As a partner guide service with Outdoor Research, each season we get a few new pieces of technical outerwear to use on our trips – part of our SJMG Guide Uniform. This year, and after a hearty bit of field work already I might add, SJMG Guide Ben Kiessel has had the chance to review this season’s gear.
Everyone gets excited at the start of the summer guiding season. Given the vast expanse and terrain types of Colorado’s San Juan Mountains – we put our gear through a lot of tough use. From multi-day backpacking trips in the Weminuche Wilderness (with plenty of afternoon thunderstorms I might add), to the alpine rock of the Grenadier Range and the Wilson/El Diente Traverse – I’ve put my technical outerwear through more than it’s fair share of mountain days. I’m pleased to report that our Outdoor Research Guide Uniform has been more than up to the task.
The Ferrosi Pants and Hoody are both super beathable yet offer excellent wind and water resistance. So whether we are guiding Telluride’s Via Ferrata or the Snake Couloir on Mt. Sneffels we are dry, warm and able to focus on our job not our layering system. The Ferrosi Hoody is light enough that I have worn it on hot, sunny days for sun protection. The Ferrosi Pant is burly enough that it doesn’t show any wear after guiding long trad routes in the Black Canyon or towers in Moab area. In addition, they are cut perfectly for alpine and rock climbing objectives alike, with minimal extraneous fabric in places you don’t need extra fabric.
I usually layer on the Sequence S/S Polo – which is both comfortable and stylish, and then the Radiant LT Zip Top over that for cool evenings or mornings. I’m particularly a fan of the thumb holes on the Radiant and find that the piece is cut perfectly so that those sleeves don’t ride up or make you feel like they are going to cut off circulation to your thumb when using the thumb holes. Seriously, I have had some other pullovers from different manufacturers who made the sleeves of the pullover too short such that the thumb holes were basically unusable for me – and I have long arms.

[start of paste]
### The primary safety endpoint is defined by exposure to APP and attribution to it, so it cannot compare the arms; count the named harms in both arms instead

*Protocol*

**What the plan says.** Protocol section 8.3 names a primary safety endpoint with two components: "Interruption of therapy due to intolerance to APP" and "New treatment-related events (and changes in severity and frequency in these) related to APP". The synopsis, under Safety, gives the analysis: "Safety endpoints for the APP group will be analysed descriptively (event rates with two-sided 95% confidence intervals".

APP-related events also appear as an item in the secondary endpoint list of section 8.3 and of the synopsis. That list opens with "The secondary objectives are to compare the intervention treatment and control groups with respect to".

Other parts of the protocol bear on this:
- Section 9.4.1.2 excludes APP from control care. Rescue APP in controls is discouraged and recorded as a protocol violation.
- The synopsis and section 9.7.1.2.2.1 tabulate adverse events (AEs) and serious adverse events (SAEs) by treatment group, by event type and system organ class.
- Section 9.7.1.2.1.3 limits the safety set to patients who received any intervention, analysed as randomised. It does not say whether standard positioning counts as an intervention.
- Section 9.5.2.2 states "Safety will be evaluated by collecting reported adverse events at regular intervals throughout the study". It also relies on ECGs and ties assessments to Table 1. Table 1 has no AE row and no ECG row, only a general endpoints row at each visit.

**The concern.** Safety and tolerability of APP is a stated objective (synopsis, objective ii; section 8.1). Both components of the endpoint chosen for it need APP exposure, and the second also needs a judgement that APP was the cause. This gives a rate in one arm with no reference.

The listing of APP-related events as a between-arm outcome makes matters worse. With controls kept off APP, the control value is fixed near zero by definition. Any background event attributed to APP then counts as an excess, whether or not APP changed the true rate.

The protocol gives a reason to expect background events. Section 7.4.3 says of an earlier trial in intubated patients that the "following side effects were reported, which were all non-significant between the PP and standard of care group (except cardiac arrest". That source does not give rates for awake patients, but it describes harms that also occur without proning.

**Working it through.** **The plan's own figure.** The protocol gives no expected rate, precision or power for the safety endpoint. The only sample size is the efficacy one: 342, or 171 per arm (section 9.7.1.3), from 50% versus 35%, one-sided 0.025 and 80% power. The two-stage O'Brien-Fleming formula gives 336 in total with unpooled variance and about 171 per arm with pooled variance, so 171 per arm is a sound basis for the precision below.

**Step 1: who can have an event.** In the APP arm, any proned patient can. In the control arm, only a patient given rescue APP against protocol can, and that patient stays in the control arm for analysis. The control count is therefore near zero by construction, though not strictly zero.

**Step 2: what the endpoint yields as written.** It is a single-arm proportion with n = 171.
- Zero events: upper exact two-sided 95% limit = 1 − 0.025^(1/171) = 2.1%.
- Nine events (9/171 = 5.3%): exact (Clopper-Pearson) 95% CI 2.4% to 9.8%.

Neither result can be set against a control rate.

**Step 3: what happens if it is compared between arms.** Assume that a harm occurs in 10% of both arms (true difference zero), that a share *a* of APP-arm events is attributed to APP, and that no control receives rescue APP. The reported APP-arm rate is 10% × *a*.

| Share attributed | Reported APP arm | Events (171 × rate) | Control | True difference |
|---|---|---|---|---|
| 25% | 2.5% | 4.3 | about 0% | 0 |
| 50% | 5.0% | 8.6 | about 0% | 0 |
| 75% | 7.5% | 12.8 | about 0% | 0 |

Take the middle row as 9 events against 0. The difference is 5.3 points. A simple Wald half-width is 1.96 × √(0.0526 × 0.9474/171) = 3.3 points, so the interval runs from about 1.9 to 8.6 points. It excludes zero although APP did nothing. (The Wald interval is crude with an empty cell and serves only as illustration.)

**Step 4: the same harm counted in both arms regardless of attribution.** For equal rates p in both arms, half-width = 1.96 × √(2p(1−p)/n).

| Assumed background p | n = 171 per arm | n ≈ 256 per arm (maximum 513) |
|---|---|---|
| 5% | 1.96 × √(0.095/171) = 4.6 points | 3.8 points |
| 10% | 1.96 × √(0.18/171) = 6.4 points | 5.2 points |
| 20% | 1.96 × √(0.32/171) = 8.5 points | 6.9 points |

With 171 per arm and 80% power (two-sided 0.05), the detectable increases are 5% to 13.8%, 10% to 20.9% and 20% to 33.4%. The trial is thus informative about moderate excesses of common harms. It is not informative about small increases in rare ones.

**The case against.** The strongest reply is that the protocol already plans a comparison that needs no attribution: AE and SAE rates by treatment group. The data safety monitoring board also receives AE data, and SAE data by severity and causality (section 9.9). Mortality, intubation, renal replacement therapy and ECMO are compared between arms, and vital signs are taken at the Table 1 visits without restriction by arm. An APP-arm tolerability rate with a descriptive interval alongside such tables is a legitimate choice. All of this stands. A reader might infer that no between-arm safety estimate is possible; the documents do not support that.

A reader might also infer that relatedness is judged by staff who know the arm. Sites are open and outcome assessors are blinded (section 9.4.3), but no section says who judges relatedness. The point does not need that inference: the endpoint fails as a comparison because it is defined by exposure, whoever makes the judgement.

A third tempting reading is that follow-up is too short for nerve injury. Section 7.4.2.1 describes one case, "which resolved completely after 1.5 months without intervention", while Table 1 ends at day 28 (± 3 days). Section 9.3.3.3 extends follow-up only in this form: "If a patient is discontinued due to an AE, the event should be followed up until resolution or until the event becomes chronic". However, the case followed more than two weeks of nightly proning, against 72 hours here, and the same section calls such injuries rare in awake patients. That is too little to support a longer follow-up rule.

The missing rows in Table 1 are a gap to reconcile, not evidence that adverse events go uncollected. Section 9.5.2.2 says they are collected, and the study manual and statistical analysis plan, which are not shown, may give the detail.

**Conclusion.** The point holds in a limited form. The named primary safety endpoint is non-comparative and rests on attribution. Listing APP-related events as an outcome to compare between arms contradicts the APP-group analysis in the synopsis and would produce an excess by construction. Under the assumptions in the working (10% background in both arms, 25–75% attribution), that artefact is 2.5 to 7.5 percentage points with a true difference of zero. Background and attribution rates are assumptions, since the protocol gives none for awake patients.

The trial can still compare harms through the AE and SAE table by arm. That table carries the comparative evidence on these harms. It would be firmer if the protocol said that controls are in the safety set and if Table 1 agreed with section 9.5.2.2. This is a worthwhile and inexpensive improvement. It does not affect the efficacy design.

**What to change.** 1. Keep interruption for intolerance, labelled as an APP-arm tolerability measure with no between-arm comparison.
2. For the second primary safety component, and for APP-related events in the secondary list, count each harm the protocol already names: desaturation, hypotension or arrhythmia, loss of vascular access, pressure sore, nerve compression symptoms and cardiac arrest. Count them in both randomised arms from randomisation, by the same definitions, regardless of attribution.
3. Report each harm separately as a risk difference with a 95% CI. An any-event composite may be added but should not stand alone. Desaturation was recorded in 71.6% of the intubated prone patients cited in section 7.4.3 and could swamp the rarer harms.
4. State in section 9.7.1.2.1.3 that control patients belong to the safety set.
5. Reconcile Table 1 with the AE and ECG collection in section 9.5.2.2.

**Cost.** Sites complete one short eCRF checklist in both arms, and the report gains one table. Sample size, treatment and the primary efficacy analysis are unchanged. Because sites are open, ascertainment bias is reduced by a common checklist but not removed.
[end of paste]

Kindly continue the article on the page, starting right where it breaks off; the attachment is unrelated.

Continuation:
As our season progresess in southwest Colorado we experience daily afternoon thunderstorms in July and August that generally last for an hour or two. It’s key to have a rain coat that will keep you dry even in the heaviest rain storms yet is light as possible and compresses down for easy packing. I was impressed last year when we were wearing the Helium. The Helium II is lighter, more water poof and more breathable then its predecessor. At 6.4 oz it’s super light but is resiliant enough to thrash through dew covered willows on an alpine start for Wham Ridge on Vestal Peak.
Overall, you can’t go wrong with anything from OR. Well built, functional, stylish – the list goes on and on. I highly recommend their technical outerwear for all of your outdoor endeavors, wherever they may be. Have fun out there!
AMGA Certified Rock Guide